Last week NBC announced that John Legend had been cast as Jesus of Nazareth in Jesus Christ Superstar Live in Concert! which will air Easter Sunday. Legend’s casting bumps against the traditional portrayal of Jesus as a white man, despite historical and biblical accounts describing Jesus as a Middle Eastern Jew.

While it’s important to acknowledge Jesus’s human characteristics, ethnicity, and religion, we must also accept that the divine nature of Christ transcends all of that. If Jesus is God manifested on earth, then people of all races and ethnicities should see themselves reflected in Jesus. This is why artistic renditions often portray Jesus with different ethnicities. We have black Jesus, Hispanic Jesus, Asian Jesus, Middle Eastern, and more often than not, white Jesus.

White Jesus is so prevalent due to predictable reasons—white supremacy. To some, it’s impossible to imagine God manifesting as anything other than a white man because “white is right.” So when Jesus is portrayed in the mainstream as a black man in Jesus Christ Superstar Live in Concert! or when God is portrayed as a black woman and the Holy Spirit as an Asian woman in The Shack there is an immediate resistance among some. In regards to The Shack, Christian News Network’s Rev. Joe Schimmel told The Washington Post Young’s pretentious caricature of God as a heavy set, cushy, nonjudgmental, African-American woman called ‘Papa’ (who resembles the New Agey Oprah Winfrey far more than the one true God revealed through the Lord Jesus Christ — Hebrews 1:1-3), and his depiction of the Holy Spirit as a frail Asian woman with the Hindu name, Sarayu, lends itself to a dangerous and false image of God and idolatry.”

Accusations of dangerous and false images of God and idolatry aren’t usually lodged at white, male portrayals of the Trinity. And in rejecting these untraditional portrayals of Jesus, God and the Holy Spirit, we are also rejecting the image of God within people who identify with these untraditional portrayals. The rejection is more than “that’s not what the Bible says.” The rejection says, “God would never [manifest as someone like you]!!!”

White supremacy is pretty easy to identify in portrayals of Jesus, but often we have other hidden biases that are more difficult to recognize, and exploring these biases can reveal how we feel and interact with people who have the characteristics we are biased against. A few years ago, someone told me that according to scripture Jesus was ugly. I had a visceral reaction. I could feel the resistance rise up in me. My savior? Ugly?!?! NEVER!!!

For He [the Servant of God] grew up before Him like a tender shoot (plant),
And like a root out of dry ground;
He has no stately form or majestic splendor
That we would look at Him,
Nor [handsome] appearance that we would[a]be attracted to Him. —Isaiah 53:2 (Amplified Bible)

My Jesus was ugly (according to the Christian interpretation of Isaiah 53; historically, the passage refers to the exiled nation of Israel)!!! This was a gut punch. But why? Would Jesus’s appearance affect his ability to bring salvation to the world? Would being ugly make him less Godly? If I’m resistant to an ugly Lord and Savior, what does this say about the bias I show, intentionally or unintentionally, towards people I find unattractive?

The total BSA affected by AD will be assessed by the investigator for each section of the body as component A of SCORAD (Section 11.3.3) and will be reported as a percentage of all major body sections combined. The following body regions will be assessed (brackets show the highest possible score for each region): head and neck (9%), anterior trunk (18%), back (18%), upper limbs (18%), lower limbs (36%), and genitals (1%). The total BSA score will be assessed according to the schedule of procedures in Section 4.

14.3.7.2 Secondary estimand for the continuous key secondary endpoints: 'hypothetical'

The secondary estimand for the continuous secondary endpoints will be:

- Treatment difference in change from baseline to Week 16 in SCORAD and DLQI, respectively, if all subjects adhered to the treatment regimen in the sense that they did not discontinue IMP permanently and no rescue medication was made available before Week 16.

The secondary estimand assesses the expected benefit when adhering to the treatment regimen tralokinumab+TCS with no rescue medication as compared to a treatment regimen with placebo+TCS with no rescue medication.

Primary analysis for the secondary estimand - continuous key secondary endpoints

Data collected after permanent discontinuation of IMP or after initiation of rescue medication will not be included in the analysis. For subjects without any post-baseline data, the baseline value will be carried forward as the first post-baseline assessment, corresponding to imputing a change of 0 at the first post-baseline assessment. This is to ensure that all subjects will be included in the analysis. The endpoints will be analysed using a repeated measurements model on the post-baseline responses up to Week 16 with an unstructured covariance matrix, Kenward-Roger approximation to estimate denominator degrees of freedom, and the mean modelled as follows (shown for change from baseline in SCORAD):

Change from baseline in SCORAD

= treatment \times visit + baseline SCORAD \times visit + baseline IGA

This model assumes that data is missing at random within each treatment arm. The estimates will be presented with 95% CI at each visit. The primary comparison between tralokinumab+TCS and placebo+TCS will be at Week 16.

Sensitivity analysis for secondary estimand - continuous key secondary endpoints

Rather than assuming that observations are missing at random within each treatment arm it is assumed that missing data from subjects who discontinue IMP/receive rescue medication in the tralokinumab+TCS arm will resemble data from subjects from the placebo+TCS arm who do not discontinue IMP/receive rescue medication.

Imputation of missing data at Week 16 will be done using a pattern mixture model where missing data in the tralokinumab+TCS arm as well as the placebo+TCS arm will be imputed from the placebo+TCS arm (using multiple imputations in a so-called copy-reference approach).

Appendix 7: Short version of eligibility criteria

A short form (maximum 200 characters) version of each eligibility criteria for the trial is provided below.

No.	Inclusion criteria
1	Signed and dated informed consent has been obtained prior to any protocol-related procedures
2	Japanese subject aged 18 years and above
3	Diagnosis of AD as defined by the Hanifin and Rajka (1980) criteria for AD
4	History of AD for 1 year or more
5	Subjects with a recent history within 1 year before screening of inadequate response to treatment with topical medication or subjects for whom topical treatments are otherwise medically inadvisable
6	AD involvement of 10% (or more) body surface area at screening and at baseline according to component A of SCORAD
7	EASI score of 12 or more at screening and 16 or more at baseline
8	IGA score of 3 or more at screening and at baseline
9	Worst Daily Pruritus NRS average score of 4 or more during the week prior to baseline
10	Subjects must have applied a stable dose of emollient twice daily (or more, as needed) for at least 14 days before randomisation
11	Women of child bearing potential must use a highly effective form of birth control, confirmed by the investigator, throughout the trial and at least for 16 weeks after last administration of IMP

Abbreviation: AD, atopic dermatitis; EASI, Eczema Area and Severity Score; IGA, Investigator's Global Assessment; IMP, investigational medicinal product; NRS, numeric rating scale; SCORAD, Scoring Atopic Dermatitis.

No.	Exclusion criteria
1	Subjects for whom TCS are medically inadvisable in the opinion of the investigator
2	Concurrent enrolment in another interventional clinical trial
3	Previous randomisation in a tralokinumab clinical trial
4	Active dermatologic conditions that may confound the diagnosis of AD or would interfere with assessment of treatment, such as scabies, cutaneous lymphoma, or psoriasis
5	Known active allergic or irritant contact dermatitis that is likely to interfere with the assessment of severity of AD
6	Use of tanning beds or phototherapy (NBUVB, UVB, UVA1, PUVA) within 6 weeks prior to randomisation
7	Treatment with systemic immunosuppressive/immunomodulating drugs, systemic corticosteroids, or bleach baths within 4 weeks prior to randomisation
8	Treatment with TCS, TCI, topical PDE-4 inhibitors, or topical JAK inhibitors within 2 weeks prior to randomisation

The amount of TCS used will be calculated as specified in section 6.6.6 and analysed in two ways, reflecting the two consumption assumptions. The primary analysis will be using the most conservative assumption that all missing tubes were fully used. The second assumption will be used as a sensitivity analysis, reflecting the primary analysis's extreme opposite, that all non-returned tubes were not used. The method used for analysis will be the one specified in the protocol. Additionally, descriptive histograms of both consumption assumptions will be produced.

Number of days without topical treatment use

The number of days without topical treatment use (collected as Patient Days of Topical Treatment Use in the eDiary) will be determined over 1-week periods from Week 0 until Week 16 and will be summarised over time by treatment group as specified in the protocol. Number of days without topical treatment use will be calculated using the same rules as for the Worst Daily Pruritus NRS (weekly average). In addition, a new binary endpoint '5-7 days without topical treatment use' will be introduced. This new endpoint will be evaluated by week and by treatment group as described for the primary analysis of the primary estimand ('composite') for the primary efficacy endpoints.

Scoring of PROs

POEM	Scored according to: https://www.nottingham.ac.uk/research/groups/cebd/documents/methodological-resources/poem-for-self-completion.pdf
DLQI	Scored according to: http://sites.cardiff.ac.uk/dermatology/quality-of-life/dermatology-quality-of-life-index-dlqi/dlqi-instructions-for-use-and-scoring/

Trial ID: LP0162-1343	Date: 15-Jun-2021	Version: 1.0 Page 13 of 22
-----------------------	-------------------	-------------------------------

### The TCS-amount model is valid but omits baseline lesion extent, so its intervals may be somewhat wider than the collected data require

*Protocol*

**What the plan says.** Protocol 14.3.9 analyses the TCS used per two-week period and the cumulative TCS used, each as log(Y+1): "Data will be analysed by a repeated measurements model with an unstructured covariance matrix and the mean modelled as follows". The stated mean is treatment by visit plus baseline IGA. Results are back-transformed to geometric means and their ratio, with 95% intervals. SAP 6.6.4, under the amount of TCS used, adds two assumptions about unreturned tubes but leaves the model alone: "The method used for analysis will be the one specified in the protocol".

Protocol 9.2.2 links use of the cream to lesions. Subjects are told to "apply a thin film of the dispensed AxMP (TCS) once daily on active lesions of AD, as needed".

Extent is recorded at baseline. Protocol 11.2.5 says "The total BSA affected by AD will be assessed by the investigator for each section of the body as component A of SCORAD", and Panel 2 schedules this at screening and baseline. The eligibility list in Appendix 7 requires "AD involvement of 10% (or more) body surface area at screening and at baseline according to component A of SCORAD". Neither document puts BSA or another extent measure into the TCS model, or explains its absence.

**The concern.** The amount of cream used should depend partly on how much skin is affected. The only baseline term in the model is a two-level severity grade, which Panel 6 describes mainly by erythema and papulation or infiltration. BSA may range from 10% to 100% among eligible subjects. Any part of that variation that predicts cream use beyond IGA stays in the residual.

Recently, I heard an episode of Homebrewed Christianity Podcast where the host and guests discussed the idea that maybe Jesus didn’t enter the world via a virgin birth. Almah is the Hebrew word associated with Mary in Matthew 1 and Isaiah 7:14. However, the Hebrew word almah simply refers to a young woman and has nothing to do with sexual purity. The Hebrew word for virgin is betulah. But when the Hebrew scripture was translated into Greek, Greek translators changed both almah and betulah to parthenos, the Greek word for virgin. And this is how young woman Mary became virgin Mary.

You feel that resistance rising? Why? Why is the idea of God entering the world through an unwed mother hard for you to accept? What does this say about your intentional or unintentional feelings toward young unwed mothers? Is this reflected in your treatment of young unwed mothers?

What about a fat Jesus? A poor Jesus? A queer Jesus? An illiterate Jesus? A short Jesus? A Jesus with disabilities? What does your resistance around seeing Jesus as a part of a marginalized community say about your feelings towards people who are members of these marginalized communities? Why do you have difficulty acknowledging the image of God in these people?

Epiphany is a Christian holiday that marks the Three Wise Men visiting baby Jesus. It celebrates the revelation that Jesus isn’t just another baby being born, but Jesus is Emmanuel, God with us. And as we enter into this season of Epiphany, celebrating God amongst us, what better time to evaluate our acceptance and treatment of other people, particularly marginalized people.

When the book of Matthew discusses judgment in chapter 25, it quotes Jesus as saying, “Truly I tell you, just as you did it to one of the least of these who are members of my family, you did it to me” (verse 40). So as we exit Christmas and enter into the New Year celebrating God’s manifestation on earth, let us also reflect on the image of God in others and acknowledge that God manifests in the people we share space with. Let us recognize the God in them and work harder to be more loving and accepting.

Jesus did not push people into the margins. He centered those society marginalized as an illustration of God’s love and acceptance. And as Christ followers this should be work that we embrace and take part in as well.